Artist of the Week 25 Qs for Soprano Nicole Car

by | Sep 6, 2022 | Artist of the Week, Featured, News

Australian Soprano Nicole Car is one of the leading singers on today’s opera stages. Her voice has been heard at the Royal Opera House Covent Garden, The Metropolitan Opera, Deutsche Oper Berlin, Opera Australia and Opéra national de Paris (to name a few)—and on Saturday, September 10, she will open Opéra de Montréal‘s season as Leonora in Verdi’s Il trovatore. Following her performances in Montreal, she will return to The Metropolitan Opera as Ellen Orford in Britten’s Peter Grimes (Oct 16-Nov 12, 2022). This soprano is certainly making a strong mark on the opera scene—if you have the opportunity to hear her, you must! In 2021 she was named (along with her husband, Canadian baritone Étienne Dupuis) a Chevalier de l’Ordre des Arts et des Lettres by the French Government—an honour bestowed on those making significant contributions to French cultural inheritance.

We are proud to have her open our Artist of the Week series, a lighthearted Q&A with a goal of getting to know artists in a more casual setting.

OC: Heels or flats?
NC: Flats. Definitely! I’m a tall soprano, and I like to be comfortable!

OC: Which opera role do you want to be singing in 10 years?
NC: Tosca. I am waiting very patiently for her! It’s a landmark role for a soprano, and I’m so looking forward to exploring the character and the music.

OC: What’s your favourite orchestral instrument? Why?
NC: The cello. There isn’t another instrument (in my opinion) that comes as close to the human voice.

OC: What’s your favourite thing about singing with an orchestra?
NC: There is something so special about the first time we sing through a piece with an orchestra. They gift us so many colours and emotions that we can play with.

OC: What’s something most people don’t know about opera life?
NC: The performance you see on stage is only about 10% of the work. Organizing travel/flights/learning music/staging etc take up most of our time.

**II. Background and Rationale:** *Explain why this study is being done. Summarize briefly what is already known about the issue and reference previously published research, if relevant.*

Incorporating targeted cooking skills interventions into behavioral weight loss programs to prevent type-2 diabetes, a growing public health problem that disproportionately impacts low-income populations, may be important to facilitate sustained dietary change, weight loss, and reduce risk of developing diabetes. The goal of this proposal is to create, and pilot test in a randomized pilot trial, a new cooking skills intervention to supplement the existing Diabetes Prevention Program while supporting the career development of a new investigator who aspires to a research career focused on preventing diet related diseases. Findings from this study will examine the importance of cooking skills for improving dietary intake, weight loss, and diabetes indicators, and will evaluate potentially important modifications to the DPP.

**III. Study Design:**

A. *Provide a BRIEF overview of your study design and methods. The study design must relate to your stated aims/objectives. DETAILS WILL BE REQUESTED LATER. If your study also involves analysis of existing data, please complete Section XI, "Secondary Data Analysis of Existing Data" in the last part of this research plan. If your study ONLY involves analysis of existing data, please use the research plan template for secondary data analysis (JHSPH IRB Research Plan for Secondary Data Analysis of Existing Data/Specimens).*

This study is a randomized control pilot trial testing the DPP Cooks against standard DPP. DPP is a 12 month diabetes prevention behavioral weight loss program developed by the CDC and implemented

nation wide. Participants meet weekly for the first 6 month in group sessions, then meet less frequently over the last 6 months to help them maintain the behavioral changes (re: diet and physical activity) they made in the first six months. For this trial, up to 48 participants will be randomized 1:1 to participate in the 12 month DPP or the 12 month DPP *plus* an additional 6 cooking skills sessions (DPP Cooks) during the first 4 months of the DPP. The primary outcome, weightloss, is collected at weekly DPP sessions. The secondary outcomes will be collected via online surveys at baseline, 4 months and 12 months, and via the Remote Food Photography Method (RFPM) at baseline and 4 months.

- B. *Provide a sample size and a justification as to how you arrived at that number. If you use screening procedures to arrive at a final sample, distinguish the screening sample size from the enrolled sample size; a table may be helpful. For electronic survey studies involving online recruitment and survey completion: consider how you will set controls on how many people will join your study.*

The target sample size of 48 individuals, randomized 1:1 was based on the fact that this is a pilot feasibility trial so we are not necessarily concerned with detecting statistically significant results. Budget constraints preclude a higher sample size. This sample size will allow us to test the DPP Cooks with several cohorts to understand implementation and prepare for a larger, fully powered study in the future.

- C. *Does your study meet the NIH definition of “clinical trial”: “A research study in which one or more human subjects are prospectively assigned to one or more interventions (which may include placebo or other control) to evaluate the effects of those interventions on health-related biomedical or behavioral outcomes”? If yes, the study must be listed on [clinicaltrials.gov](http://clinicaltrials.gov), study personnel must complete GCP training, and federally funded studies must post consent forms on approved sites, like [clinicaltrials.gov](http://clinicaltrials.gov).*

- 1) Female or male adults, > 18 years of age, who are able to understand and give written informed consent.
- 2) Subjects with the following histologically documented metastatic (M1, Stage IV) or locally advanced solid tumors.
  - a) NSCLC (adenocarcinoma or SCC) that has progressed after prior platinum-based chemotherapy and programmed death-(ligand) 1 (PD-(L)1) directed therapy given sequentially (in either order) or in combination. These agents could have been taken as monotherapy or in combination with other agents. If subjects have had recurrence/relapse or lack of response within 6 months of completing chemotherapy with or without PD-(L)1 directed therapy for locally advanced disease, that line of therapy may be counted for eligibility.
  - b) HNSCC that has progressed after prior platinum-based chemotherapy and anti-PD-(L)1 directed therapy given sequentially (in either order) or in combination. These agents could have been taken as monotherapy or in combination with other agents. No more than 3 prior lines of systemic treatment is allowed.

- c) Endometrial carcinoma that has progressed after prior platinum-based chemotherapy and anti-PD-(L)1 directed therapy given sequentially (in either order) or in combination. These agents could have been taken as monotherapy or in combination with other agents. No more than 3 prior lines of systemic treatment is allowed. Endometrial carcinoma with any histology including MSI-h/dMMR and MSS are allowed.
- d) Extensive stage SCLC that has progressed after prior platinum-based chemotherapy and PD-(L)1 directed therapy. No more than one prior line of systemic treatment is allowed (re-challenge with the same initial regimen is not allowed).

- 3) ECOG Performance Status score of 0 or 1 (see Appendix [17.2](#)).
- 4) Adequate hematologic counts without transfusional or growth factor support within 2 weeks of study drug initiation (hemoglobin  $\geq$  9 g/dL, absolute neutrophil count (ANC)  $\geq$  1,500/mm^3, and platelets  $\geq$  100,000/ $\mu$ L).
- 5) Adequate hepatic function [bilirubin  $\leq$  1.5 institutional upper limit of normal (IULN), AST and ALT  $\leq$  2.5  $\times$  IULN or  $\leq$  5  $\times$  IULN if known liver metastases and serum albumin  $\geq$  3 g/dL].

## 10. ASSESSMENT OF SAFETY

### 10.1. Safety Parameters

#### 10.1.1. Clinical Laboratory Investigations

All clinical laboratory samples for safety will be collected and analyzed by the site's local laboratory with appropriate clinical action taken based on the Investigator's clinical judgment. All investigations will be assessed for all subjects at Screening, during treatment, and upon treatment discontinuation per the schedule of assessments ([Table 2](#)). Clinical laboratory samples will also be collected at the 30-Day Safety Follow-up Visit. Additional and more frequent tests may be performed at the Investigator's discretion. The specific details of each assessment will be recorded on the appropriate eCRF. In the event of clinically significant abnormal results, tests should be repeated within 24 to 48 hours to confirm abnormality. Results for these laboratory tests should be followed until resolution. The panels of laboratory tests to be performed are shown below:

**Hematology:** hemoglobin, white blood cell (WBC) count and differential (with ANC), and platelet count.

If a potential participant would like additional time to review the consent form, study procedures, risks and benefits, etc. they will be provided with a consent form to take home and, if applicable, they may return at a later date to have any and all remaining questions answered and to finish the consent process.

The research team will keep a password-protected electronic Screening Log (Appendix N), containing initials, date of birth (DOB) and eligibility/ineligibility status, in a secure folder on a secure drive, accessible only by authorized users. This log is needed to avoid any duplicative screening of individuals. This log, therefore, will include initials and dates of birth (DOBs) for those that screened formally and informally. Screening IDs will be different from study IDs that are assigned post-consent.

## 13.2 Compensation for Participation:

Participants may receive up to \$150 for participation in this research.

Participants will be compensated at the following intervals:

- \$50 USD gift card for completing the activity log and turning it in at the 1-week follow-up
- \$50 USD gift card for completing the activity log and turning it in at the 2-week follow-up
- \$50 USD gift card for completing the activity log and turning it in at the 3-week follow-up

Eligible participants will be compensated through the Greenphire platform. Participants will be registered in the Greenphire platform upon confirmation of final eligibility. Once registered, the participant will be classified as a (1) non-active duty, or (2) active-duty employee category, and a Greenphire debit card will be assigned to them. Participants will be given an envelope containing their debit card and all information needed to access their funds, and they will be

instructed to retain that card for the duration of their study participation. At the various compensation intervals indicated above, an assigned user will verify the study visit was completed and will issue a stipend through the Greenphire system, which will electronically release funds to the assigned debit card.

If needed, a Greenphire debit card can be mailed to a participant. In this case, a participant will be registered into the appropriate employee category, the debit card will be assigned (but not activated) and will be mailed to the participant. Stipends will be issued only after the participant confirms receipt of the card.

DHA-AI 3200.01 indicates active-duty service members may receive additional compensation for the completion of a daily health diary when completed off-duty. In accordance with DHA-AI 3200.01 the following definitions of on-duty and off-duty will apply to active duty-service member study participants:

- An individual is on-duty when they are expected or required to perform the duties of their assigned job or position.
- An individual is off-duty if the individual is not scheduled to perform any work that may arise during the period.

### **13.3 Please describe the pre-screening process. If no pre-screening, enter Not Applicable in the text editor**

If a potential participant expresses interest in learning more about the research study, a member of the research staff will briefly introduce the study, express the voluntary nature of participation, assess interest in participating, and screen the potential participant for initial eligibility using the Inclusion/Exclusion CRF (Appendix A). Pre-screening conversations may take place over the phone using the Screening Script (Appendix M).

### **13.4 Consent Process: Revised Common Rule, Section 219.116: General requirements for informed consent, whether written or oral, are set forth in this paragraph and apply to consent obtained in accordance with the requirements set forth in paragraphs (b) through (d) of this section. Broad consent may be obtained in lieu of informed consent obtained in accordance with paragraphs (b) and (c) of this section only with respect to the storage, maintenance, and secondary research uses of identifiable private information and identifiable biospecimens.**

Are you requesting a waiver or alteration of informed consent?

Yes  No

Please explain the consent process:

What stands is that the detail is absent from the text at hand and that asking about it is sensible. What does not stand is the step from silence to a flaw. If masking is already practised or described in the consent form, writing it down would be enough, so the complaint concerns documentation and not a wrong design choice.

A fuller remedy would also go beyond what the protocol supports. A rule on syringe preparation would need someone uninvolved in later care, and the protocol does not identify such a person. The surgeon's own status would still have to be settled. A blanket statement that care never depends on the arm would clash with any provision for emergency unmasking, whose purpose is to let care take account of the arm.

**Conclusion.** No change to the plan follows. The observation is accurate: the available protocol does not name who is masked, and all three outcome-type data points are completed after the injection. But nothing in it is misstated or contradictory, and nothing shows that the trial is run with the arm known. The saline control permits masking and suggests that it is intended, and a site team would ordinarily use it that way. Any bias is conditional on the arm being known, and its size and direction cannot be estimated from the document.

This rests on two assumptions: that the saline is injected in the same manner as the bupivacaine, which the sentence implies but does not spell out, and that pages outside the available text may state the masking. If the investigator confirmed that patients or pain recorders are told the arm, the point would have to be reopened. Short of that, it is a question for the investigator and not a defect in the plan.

OC: What is one surprising thing that you have learned in becoming an opera singer?
NC: How beautifully niche this art form is. We have wonderful fans who have attended so many performances of the operas we are in. They can tell you more about it than we could possibly dream of knowing.

OC: What’s your ancestry?
NC: I am half Croatian/half Australian. My Australian mum has many European ancestors as well, so I am a mix of many cultures.

OC: What’s your favourite non-classical band?
NC: I don’t know if this counts, but Joni Mitchell is my favorite non classical performer. I love how she can communicate with an audience.

OC: What’s the luckiest thing that has ever happened to you?
NC: A soprano pulled out of Eugene Onegin in Berlin and I was asked to step in. That is where I met my favorite Onegin (and husband) Étienne Dupuis. Life changing…

OC: What’s the downside of being an opera artist?
NC: Being away from family and missing so many events. I can’t remember the last wedding or even birthday party I was able to attend!

OC: What’s the best thing about being an opera artist?
NC: The connection you feel to the character and the way we can emote through them. It’s very cathartic.

OC: Are you a cat person or dog person?
NC: Dog! We have a miniature poodle (Lily) who is so much fun. She travels with us all the time.

OC: What’s the best meal you’ve ever had?
NC: Étienne took me to Arpège (in Paris) for my birthday one year. Alan Passard is a genius with food—one dish we still speak about is a small galette of onions… sounds strange but tastes incredible!